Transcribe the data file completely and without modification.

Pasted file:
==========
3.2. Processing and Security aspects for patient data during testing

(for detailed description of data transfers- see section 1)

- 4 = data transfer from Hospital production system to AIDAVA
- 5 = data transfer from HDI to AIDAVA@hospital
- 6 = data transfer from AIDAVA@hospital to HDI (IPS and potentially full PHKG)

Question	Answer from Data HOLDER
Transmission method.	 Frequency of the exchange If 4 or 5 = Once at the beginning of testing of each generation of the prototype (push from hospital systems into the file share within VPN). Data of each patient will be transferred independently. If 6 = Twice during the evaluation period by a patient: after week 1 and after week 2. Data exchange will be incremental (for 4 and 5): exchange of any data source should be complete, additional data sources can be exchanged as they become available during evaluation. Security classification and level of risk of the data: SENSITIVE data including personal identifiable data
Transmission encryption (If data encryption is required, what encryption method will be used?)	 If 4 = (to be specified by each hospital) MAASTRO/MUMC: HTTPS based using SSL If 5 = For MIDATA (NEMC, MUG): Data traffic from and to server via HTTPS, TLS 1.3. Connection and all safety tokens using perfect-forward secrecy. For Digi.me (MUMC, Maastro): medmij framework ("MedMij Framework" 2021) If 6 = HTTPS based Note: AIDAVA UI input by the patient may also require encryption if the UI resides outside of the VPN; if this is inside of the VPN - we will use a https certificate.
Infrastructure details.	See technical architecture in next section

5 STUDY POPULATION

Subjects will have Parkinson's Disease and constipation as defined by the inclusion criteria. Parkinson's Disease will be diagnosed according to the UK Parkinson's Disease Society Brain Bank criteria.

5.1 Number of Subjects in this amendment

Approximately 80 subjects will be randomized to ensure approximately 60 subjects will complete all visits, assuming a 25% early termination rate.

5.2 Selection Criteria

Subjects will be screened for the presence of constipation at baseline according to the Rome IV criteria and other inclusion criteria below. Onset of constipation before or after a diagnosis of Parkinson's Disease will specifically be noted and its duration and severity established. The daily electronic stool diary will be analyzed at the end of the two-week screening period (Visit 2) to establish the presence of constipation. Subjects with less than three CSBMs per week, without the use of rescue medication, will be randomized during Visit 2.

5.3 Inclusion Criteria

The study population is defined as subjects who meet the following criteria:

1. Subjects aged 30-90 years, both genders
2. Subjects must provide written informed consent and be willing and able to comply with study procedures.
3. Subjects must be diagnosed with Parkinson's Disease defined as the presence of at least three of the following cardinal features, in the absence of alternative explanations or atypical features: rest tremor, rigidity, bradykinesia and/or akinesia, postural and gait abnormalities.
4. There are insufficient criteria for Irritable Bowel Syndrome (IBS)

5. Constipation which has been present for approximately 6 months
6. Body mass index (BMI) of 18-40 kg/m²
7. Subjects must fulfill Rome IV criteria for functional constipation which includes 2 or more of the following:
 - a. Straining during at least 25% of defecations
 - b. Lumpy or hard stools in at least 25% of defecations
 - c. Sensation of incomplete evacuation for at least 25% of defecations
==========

3.2. Processing and Security aspects for patient data during testing

(for detailed description of data transfers- see section 1)

- 4 = data transfer from Hospital production system to AIDAVA
- 5 = data transfer from HDI to AIDAVA@hospital
- 6 = data transfer from AIDAVA@hospital to HDI (IPS and potentially full PHKG)

Question	Answer from Data HOLDER
Transmission method.	 Frequency of the exchange If 4 or 5 = Once at the beginning of testing of each generation of the prototype (push from hospital systems into the file share within VPN). Data of each patient will be transferred independently. If 6 = Twice during the evaluation period by a patient: after week 1 and after week 2. Data exchange will be incremental (for 4 and 5): exchange of any data source should be complete, additional data sources can be exchanged as they become available during evaluation. Security classification and level of risk of the data: SENSITIVE data including personal identifiable data
Transmission encryption (If data encryption is required, what encryption method will be used?)	 If 4 = (to be specified by each hospital) MAASTRO/MUMC: HTTPS based using SSL If 5 = For MIDATA (NEMC, MUG): Data traffic from and to server via HTTPS, TLS 1.3. Connection and all safety tokens using perfect-forward secrecy. For Digi.me (MUMC, Maastro): medmij framework ("MedMij Framework" 2021) If 6 = HTTPS based Note: AIDAVA UI input by the patient may also require encryption if the UI resides outside of the VPN; if this is inside of the VPN - we will use a https certificate.
Infrastructure details.	See technical architecture in next section

5 STUDY POPULATION

Subjects will have Parkinson's Disease and constipation as defined by the inclusion criteria. Parkinson's Disease will be diagnosed according to the UK Parkinson's Disease Society Brain Bank criteria.

5.1 Number of Subjects in this amendment

Approximately 80 subjects will be randomized to ensure approximately 60 subjects will complete all visits, assuming a 25% early termination rate.

5.2 Selection Criteria

Subjects will be screened for the presence of constipation at baseline according to the Rome IV criteria and other inclusion criteria below. Onset of constipation before or after a diagnosis of Parkinson's Disease will specifically be noted and its duration and severity established. The daily electronic stool diary will be analyzed at the end of the two-week screening period (Visit 2) to establish the presence of constipation. Subjects with less than three CSBMs per week, without the use of rescue medication, will be randomized during Visit 2.

5.3 Inclusion Criteria

The study population is defined as subjects who meet the following criteria:

1. Subjects aged 30-90 years, both genders
2. Subjects must provide written informed consent and be willing and able to comply with study procedures.
3. Subjects must be diagnosed with Parkinson's Disease defined as the presence of at least three of the following cardinal features, in the absence of alternative explanations or atypical features: rest tremor, rigidity, bradykinesia and/or akinesia, postural and gait abnormalities.
4. There are insufficient criteria for Irritable Bowel Syndrome (IBS)

5. Constipation which has been present for approximately 6 months
6. Body mass index (BMI) of 18-40 kg/m²
7. Subjects must fulfill Rome IV criteria for functional constipation which includes 2 or more of the following:
 - a. Straining during at least 25% of defecations
 - b. Lumpy or hard stools in at least 25% of defecations
 - c. Sensation of incomplete evacuation for at least 25% of defecations